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Re: [CAS-Group] Re: More on consciousness

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  • Russ Abbott
    Thanks for looking at the paper. The issue I was attempting to address is what is abstraction. I don t think we have a good answer. We all regard it as very
    Message 1 of 4 , Jan 30, 2008
      Thanks for looking at the paper. The issue I was attempting to address is what is abstraction.  I don't think we have a good answer. We all regard it as very important -- especially in software and computational thinking. If you were going to define abstraction, what would you say?  That's where I was going.  (http://cs.calstatela.edu/wiki/images/5/56/Abstraction_abstracted.pdf)

      It wasn't where I was planning to go. (I'm not sure I knew where I was planning to go when I started.)  But I kept getting pushed in the direction of attempting to understand what we mean by abstraction. I would up by saying that "abstraction" and "concept" are more or less the same.  One contribution of the article (if there is one) is that "concept" depends on consciousness.  Of course there is a very large philosophical literature on conceptualization.  I can't claim to know much of it. (For example, the Stanford Encyclopedia of Philosophy has this article: http://plato.stanford.edu/entries/concepts/, which I haven't mastered.)  But it does seem to me to be useful to say that a concept is a distinction that one is aware of making or being able to make--and hence depends on some level of self-awareness.  So a concept is our way of making discrete chunks out of our experience.

      It's not clear how widespread the ability to form concepts is.  For example, dogs can recognize their masters. So they have a concept (an abstraction) of their master in some sense. But do we know whether dogs can mentally refer to their masters?   E.g., can a dog think to itself something like, "I wish my master were home so he could take me out for a walk."  Or is that too abstract?  So perhaps some animals have the ability to form concepts but not to manipulate them mentally?  Obviously I don't have all the answers.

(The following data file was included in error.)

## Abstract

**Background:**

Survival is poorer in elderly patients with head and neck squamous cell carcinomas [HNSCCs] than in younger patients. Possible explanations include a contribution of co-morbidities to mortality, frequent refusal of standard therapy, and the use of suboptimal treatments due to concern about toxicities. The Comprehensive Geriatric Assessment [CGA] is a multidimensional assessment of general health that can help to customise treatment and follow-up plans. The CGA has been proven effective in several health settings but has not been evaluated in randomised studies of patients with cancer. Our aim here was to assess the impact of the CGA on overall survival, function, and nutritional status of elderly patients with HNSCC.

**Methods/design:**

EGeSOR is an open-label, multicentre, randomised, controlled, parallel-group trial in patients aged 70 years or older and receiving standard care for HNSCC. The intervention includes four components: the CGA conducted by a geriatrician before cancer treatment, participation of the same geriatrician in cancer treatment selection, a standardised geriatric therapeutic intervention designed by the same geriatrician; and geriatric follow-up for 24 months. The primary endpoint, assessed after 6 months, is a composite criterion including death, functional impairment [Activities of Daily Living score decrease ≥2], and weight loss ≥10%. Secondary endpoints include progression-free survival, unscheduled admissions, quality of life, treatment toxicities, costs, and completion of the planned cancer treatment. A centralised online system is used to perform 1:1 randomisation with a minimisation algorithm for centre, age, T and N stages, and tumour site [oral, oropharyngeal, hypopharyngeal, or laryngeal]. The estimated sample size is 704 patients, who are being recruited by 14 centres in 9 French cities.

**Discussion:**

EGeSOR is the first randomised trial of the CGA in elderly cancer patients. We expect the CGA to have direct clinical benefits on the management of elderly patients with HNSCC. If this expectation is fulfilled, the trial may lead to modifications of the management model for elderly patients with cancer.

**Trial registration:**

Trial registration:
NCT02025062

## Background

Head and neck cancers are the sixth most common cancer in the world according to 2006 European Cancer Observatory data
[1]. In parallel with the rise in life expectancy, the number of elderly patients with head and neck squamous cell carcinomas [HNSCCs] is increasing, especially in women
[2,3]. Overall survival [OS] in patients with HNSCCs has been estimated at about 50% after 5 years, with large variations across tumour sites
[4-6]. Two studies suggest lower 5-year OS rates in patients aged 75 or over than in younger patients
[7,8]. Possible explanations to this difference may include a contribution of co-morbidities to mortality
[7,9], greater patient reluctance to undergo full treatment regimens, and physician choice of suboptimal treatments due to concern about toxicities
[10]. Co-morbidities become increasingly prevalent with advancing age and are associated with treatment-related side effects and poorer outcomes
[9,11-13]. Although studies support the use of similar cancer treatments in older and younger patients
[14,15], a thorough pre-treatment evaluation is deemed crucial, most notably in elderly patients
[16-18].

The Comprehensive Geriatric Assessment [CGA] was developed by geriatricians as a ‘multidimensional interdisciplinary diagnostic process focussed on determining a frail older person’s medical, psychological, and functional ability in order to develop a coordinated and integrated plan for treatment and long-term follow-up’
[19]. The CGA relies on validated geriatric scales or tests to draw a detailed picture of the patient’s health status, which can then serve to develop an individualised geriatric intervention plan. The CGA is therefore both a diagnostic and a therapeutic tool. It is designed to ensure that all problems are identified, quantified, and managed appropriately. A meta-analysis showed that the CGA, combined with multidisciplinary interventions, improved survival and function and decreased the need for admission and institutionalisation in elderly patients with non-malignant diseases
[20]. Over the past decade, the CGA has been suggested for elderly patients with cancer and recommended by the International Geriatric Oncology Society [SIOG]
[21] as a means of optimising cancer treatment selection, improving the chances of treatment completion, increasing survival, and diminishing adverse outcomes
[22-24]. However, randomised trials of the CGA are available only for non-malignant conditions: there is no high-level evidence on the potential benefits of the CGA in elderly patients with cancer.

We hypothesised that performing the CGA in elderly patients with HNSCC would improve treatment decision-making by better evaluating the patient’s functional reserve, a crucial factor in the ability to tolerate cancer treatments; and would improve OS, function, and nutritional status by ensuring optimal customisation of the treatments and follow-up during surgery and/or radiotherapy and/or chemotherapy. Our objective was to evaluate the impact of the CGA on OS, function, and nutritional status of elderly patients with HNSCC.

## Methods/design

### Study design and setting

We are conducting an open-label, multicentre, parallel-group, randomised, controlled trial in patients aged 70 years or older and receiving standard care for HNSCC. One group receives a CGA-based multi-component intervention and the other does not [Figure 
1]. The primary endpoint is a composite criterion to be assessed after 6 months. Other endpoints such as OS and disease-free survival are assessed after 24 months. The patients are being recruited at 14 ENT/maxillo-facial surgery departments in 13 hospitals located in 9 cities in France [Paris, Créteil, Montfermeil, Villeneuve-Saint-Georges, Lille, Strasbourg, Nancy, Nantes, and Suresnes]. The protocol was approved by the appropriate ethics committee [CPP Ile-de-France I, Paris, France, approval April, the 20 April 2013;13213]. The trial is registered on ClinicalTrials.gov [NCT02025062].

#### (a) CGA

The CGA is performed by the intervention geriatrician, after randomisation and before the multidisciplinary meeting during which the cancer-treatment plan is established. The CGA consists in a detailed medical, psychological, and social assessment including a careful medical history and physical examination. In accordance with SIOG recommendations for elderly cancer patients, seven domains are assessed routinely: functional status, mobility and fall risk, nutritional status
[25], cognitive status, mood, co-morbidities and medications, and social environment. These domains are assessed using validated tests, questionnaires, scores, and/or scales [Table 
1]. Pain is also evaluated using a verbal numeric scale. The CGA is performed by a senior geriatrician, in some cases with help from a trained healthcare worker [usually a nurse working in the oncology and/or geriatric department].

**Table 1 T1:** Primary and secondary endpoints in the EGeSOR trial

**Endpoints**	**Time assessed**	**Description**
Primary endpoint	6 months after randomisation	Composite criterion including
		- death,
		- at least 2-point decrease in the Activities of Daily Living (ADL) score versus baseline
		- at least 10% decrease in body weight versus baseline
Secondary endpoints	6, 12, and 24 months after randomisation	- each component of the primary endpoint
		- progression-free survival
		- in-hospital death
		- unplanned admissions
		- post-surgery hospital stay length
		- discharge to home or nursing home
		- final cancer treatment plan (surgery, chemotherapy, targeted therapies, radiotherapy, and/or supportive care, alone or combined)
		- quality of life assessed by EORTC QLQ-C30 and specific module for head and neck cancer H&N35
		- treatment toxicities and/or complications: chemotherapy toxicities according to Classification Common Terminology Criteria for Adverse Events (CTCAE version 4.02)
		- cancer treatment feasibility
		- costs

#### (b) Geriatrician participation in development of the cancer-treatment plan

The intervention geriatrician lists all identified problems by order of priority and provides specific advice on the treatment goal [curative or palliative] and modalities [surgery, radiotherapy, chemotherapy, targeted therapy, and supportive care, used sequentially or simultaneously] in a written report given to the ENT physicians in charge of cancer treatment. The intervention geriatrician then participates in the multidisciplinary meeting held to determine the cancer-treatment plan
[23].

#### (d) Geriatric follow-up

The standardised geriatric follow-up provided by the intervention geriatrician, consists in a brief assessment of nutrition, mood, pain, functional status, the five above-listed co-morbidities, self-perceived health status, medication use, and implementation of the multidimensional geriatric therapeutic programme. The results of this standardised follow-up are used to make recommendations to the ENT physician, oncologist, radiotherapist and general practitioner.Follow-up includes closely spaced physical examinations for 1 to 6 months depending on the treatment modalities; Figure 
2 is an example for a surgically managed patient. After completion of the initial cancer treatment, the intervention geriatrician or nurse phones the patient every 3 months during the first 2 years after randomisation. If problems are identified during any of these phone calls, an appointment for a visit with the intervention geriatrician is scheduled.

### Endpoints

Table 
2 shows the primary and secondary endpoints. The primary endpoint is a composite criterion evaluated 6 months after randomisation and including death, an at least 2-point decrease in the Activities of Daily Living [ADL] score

-- Russ


      On Jan 30, 2008 12:08 PM, Jochen Fromm <Jochen.Fromm@...> wrote:


      It is well known that human thought uses
      concepts, categories and abstractions. I
      can't see anything new here. It is also
      well known that abstraction is besides
      modeling and decomposition an important
      tool to cope with complexity, a core problem
      for every software engineer.

      Jeannette M. Wing writes in her article
      "Computational Thinking"
      (Comm. of the ACM March 2006 Vol. 49, No. 3)
      "Computational thinking is using abstraction and
      decomposition when attacking a large complex task
      or designing a large complex system. [...]
      Thinking like a computer scientist means more
      than being able to program a computer. It requires
      thinking at multiple levels of abstraction."

      You article 'If a tree casts a shadow
      is it telling the time" more interesting'
      seems to be more interesting. I like the
      topic "unconventional computation."
      http://cs.calstatela.edu/wiki/images/6/66/If_a_tree_casts_a_shadow_is_it_telling_the_time.pdf

      > In a recent paper, I suggested that a characteristically human


      > characteristic is the ability to reify experience as concepts.
      > I'd appreciate your thoughts on this and on the paper, which
      > is primarily about abstraction in software.
      > --
      > -- Russ Abbott




      --
      -- Russ Abbott
      _____________________________________________
      Professor, Computer Science
      California State University, Los Angeles
      o Check out my blog at http://russabbott.blogspot.com/
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